3. Annexation Map of State College, 1904-1954. Centre Daily limes, State College, PA., July 3, 1954.
  4. State College: The Ideal Residence Town and Home of The Pennsylvania State College. p. 33.
  5. Centre County Deed Book, Val. 147, pp. 117 and 187.
  6. Centre County Assessment Records, State College, 1975.
  7. State College Historic Properties Survey, 1992-1993, and Material in the Penn State Room, Pattee Library, University Park.
  8. Centre County Assessment Records, State College, 1975.
  9. Sanborn Insurance Maps, Borough of State College, 1929,
  10. Centre County Assessment Records, State College, 1975.
  11. State College Times, State College, PA., November 28, 1924.
  12. Stevens, Sylvester K. and Philip S. Klein. The Centre Furnace Story: A Return to Our Roots. Centre County Historical Society, State College, 1985, p. 50.
  13. Moore, Thomas H., Jr. Town of State College, Pennsylvania Map Showing Property Relationships as of 1860. Drawn October 22,1941 from Centre County Deed Book Records.
  14. Dunaway, Wayland Fuller. History of The Pennsylvania State College. Lancaster Press, Inc., Lancaster. PA, 1946, p. 443.
  15. State College Chamber of Commerce. State College: The Ideal Residence Town awl Home of The Pennsylvania State College. State College, 1925. p. 10.
  16. Hench, Vivian Doty. The History of State College, 1896 -1946. Centre Daily Times, State College. PA, 1948, p. 45.
  17. State College Times, State College, PA., November 28, 1924.
  18. State College Historic Properties Survey, 1992-1993.
  19. Hays, Jo and Margaret Riley. The Public School's of the State College Area: A History. 1896-1940. Published, 1983, p. 36.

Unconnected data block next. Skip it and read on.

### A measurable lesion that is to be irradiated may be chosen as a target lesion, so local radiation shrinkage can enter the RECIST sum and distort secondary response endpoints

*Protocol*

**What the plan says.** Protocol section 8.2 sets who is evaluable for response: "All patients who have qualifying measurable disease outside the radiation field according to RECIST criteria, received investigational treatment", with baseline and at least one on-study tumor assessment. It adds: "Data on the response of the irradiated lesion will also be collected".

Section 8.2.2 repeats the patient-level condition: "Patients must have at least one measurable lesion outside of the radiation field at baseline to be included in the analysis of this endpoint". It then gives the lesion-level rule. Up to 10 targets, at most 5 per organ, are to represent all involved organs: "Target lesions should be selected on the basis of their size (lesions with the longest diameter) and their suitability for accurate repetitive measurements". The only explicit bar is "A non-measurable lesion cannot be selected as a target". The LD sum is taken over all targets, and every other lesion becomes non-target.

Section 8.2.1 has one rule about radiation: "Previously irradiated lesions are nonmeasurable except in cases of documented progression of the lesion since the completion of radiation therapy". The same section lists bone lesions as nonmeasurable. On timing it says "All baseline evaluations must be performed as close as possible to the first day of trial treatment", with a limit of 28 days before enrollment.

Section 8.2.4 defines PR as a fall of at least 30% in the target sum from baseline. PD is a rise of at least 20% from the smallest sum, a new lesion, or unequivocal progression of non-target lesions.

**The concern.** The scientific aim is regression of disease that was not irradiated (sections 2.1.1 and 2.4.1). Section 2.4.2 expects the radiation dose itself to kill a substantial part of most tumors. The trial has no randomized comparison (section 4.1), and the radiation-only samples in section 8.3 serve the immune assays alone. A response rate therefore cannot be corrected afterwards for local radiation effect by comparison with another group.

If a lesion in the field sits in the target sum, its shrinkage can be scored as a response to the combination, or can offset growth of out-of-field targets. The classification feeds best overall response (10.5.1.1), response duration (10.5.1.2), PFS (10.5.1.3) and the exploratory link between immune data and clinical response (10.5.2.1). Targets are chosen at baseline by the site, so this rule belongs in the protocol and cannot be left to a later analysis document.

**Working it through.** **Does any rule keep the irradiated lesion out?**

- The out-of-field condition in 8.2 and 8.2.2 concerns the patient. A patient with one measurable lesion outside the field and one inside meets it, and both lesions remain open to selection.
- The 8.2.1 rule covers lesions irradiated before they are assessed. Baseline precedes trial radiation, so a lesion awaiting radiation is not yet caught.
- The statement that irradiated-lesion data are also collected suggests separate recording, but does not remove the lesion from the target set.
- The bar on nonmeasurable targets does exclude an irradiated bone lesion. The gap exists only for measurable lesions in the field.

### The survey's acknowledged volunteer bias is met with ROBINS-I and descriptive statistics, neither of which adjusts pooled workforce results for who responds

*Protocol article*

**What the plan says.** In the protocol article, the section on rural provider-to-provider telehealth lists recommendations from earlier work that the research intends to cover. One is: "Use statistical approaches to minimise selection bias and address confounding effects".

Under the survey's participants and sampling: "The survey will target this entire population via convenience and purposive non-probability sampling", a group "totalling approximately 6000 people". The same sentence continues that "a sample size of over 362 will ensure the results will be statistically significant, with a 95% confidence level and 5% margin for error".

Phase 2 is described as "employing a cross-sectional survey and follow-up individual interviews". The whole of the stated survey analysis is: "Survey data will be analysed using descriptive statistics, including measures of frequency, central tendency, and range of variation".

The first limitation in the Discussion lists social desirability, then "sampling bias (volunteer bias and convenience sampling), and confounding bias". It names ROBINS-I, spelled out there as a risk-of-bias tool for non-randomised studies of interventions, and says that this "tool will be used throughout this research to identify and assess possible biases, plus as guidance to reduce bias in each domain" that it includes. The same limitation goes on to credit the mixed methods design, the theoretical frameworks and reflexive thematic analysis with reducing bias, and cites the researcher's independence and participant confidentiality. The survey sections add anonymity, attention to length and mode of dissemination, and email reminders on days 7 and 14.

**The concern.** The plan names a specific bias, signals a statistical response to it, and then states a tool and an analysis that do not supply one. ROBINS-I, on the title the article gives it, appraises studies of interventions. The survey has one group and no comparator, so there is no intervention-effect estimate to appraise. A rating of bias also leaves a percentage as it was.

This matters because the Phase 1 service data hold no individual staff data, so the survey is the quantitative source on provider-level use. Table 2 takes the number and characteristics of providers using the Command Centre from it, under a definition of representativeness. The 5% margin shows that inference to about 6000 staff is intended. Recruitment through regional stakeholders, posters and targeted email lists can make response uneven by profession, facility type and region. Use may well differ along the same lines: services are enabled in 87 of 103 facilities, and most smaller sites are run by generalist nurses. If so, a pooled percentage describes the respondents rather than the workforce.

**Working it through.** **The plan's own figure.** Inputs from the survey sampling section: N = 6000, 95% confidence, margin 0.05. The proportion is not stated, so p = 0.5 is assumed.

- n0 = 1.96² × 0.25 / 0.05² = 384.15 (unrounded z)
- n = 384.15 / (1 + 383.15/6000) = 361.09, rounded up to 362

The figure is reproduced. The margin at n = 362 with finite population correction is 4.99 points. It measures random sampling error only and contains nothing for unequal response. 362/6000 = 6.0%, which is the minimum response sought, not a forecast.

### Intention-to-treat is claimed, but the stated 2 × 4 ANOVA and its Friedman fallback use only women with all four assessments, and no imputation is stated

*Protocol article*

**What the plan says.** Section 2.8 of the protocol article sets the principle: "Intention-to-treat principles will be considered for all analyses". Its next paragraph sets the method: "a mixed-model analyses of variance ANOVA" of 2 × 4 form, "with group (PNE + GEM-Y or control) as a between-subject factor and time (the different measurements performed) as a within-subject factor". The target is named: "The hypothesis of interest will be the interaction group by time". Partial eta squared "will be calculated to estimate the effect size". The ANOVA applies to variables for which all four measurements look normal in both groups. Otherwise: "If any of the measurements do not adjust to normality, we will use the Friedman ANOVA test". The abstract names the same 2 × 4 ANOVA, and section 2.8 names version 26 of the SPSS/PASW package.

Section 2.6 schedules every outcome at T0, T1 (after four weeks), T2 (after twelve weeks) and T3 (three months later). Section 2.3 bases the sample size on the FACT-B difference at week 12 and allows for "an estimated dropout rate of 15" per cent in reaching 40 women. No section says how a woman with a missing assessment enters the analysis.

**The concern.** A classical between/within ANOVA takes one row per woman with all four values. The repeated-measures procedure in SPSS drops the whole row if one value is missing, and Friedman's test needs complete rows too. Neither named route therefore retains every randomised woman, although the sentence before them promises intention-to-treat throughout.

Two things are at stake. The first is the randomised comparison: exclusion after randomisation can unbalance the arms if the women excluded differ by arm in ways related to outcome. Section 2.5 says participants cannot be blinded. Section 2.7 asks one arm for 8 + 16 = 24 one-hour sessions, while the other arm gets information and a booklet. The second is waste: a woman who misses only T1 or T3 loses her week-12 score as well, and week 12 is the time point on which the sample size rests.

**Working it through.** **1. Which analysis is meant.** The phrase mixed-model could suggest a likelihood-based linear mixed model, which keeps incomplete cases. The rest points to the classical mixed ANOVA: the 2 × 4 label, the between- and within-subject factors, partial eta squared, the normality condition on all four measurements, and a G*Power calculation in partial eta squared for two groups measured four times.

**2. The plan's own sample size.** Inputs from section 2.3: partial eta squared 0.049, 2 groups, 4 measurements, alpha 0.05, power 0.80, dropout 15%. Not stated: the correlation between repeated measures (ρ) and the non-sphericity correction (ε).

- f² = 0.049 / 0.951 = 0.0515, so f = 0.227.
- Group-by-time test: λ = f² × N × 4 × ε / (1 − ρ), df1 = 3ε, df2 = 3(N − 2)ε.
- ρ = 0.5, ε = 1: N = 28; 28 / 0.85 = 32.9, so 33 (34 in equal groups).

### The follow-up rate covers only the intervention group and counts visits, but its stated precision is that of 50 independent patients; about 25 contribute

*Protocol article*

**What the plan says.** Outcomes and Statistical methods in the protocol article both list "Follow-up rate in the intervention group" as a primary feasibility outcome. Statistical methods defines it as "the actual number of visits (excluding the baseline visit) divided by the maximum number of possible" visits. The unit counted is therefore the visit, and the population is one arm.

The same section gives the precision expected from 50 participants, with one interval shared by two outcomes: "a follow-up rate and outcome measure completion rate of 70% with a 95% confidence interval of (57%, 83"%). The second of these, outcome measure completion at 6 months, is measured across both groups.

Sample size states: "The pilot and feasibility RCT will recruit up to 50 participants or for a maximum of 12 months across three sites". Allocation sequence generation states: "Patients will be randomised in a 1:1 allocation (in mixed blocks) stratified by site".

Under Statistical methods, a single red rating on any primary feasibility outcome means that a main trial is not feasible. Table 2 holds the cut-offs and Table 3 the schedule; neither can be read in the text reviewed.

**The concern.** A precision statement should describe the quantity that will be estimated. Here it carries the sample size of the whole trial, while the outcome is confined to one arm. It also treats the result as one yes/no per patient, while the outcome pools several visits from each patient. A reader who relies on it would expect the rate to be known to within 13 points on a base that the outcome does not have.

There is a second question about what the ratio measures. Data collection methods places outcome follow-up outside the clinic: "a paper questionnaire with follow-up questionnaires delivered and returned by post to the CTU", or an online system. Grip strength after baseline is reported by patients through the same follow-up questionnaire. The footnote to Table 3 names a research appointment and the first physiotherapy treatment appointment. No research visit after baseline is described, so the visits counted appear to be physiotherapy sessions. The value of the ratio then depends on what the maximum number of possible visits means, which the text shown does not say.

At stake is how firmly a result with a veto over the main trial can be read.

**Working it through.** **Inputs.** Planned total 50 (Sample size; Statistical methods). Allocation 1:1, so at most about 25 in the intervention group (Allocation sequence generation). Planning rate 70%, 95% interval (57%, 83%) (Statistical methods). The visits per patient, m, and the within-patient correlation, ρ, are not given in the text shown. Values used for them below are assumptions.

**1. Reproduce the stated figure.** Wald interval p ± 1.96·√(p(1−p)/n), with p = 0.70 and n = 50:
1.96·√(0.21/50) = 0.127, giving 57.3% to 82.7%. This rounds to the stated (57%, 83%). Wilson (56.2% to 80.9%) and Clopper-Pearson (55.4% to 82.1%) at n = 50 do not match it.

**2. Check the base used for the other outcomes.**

20. State College Historic Properties Survey.
  21. John Haugh Property, Historic Registration Project, Bellefonte. PA.
  22. Ranshaw, Kim. Historic Landscape Inventory and Assessment Study for the Borough of State College. Pennsylvania State University Department of Geography Paper, December 18, 1992.
  23. State College Historic Properties Survey.
  24. Walter Trainer Property, Historic Registration Project, Bellefonte, PA.
  25. Centre Daily Times, State College, PA., May 20, 1982.
  26. State College Historic Properties Survey,
  27. State College Historic Properties Survey; Committee Research.
  28. State College Times, State College, PA., April 8, 1922, p.8.
  29. John Henszey Records, Private Collection.
  30. Gordon-Van Tine Co. 117 House Designs of the Twenties. The Athenaeum of Philadelphia and Dover Publications, Inc., New York, p. 81.
  31. Ibid., p. 28.
  32. Stevenson, Katherine C. and H. Ward Jandl. Houses by Mail: A Guide to Houses from Sears, Roebuck and Co. Preservation Press, National Trust for Historic Preservation, Washington, D.C. 1986, p. 254.
  33. Ibid., p. 101.
  34. State College Historic Properties Survey.
  35. Stevenson, Katherine C. and H. Ward Jandl. Houses by Mail: A Guide to Houses from Sears, Roebuck and Co. Preservation Press, National Trust for Historic Preservation, Washington, D.C. 1986, pp. 14 and 149.
  36. Ibid., p. 161.
  37. Centre County Mortgagee Files, August 15, 1932 -September 25, 1934.
  38. Ibid.

Melander, Jacqueline and Holdsworth, Deryck, State College Planning Commission Historic Resources Study Committee, College Heights Historic District, nomination document, 1995, National Park Service, National Register of Historic Places, Washington, D.C.

Other neighborhoods named
College Heights

College Heights Historic District Map

Street Names
Allen Street North • Atherton Street North • Burrowes Street North • Hillcrest Avenue • Holmes Street • Mitchell Street • Ridge Avenue • Sunset Road • Woodland Drive

**Information is curated from a variety of sources and, while deemed reliable, is not guaranteed.